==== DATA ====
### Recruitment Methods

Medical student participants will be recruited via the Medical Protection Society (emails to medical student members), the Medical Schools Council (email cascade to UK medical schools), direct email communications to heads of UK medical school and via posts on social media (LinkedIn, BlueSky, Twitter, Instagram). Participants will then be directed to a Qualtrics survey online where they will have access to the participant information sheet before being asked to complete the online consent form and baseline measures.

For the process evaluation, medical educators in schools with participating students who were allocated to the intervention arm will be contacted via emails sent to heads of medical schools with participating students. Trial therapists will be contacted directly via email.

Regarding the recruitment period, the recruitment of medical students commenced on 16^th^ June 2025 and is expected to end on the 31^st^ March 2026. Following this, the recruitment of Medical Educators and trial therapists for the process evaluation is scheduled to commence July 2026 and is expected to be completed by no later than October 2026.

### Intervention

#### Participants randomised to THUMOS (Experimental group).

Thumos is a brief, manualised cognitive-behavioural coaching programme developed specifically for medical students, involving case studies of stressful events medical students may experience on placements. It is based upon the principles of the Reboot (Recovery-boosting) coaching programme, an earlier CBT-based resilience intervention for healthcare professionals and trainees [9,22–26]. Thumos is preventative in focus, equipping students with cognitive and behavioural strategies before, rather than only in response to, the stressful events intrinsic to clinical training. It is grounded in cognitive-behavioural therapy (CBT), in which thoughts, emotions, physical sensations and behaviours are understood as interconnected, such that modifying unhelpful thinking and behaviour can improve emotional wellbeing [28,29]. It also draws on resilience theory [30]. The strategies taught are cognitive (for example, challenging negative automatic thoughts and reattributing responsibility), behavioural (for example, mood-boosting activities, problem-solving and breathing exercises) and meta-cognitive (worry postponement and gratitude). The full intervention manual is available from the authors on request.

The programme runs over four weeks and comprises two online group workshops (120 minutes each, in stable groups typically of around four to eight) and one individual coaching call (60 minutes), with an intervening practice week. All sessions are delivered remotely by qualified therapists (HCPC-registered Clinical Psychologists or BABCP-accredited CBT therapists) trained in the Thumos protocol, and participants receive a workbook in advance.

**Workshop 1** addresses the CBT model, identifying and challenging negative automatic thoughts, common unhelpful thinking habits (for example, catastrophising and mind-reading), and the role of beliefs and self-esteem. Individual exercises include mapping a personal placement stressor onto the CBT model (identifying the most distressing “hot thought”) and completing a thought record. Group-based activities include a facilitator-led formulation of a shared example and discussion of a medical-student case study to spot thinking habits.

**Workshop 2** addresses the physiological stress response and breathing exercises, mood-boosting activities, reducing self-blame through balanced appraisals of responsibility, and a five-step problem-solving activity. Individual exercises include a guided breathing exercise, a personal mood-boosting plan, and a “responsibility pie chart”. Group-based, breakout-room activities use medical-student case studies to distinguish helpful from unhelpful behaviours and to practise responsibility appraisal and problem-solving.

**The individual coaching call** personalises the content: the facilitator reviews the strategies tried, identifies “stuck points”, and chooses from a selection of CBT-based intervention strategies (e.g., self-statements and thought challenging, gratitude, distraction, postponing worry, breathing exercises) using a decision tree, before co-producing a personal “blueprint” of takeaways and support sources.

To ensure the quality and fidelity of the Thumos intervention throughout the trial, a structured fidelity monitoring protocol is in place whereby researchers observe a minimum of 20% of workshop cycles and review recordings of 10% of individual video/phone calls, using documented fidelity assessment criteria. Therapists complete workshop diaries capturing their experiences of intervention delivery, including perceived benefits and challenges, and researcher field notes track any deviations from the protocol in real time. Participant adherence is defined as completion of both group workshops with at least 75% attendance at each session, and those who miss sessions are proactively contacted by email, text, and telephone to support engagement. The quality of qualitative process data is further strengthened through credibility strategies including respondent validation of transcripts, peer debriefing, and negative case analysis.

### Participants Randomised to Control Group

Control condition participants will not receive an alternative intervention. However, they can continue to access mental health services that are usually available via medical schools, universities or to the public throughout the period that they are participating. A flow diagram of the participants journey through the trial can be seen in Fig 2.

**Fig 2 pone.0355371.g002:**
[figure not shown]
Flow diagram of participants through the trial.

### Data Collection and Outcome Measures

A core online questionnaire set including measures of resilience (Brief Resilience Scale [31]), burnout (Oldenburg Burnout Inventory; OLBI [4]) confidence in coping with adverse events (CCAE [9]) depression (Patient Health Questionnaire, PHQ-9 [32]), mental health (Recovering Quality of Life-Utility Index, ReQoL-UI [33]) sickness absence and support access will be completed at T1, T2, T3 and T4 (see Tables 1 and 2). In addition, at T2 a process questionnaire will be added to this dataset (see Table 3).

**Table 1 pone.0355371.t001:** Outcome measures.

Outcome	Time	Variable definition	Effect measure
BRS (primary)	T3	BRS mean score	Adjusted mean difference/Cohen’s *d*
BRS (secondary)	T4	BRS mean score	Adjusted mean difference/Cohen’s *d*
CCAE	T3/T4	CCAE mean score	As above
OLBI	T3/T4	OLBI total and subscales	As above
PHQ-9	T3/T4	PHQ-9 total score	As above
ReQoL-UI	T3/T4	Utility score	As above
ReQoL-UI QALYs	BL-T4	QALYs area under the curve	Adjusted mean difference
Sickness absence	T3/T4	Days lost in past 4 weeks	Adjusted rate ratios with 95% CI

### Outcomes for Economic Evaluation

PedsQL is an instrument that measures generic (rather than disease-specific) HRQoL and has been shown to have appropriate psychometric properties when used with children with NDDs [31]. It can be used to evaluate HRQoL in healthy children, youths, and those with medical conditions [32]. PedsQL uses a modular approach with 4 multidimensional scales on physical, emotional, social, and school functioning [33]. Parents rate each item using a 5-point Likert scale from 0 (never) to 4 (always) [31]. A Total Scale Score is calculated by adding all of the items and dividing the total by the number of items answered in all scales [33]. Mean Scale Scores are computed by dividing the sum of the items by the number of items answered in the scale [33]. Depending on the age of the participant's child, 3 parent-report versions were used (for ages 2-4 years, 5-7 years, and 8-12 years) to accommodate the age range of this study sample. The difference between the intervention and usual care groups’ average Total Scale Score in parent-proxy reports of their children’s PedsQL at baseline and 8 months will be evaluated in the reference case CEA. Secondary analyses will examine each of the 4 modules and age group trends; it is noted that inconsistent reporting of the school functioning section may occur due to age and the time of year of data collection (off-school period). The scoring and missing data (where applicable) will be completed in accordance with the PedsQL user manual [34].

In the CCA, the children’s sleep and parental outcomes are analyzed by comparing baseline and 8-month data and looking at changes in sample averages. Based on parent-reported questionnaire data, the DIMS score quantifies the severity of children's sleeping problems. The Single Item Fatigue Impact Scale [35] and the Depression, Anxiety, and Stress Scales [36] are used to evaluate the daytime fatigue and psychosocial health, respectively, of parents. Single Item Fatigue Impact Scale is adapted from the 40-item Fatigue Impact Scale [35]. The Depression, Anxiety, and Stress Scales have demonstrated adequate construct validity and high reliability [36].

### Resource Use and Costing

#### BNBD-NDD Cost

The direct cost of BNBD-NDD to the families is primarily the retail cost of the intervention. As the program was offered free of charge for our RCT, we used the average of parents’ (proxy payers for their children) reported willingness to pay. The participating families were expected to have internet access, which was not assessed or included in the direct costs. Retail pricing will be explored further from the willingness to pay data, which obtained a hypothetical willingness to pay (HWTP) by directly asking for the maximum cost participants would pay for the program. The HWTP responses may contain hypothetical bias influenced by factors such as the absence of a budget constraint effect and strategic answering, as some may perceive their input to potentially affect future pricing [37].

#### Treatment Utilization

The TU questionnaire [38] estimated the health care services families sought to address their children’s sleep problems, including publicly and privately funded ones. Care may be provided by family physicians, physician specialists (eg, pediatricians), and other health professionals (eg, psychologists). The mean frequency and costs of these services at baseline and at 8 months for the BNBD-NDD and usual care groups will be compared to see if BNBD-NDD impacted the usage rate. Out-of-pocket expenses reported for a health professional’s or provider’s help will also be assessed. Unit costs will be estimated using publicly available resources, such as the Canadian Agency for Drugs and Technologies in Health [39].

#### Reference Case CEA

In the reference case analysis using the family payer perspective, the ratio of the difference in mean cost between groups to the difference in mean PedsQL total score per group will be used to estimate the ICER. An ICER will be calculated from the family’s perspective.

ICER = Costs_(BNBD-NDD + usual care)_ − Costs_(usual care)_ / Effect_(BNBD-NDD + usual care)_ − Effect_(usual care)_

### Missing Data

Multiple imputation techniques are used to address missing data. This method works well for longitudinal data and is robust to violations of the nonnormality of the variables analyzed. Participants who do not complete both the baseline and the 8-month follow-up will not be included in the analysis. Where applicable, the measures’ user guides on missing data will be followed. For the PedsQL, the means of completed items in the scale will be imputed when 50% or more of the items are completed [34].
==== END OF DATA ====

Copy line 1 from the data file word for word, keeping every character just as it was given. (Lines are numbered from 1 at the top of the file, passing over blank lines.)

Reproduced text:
### Recruitment Methods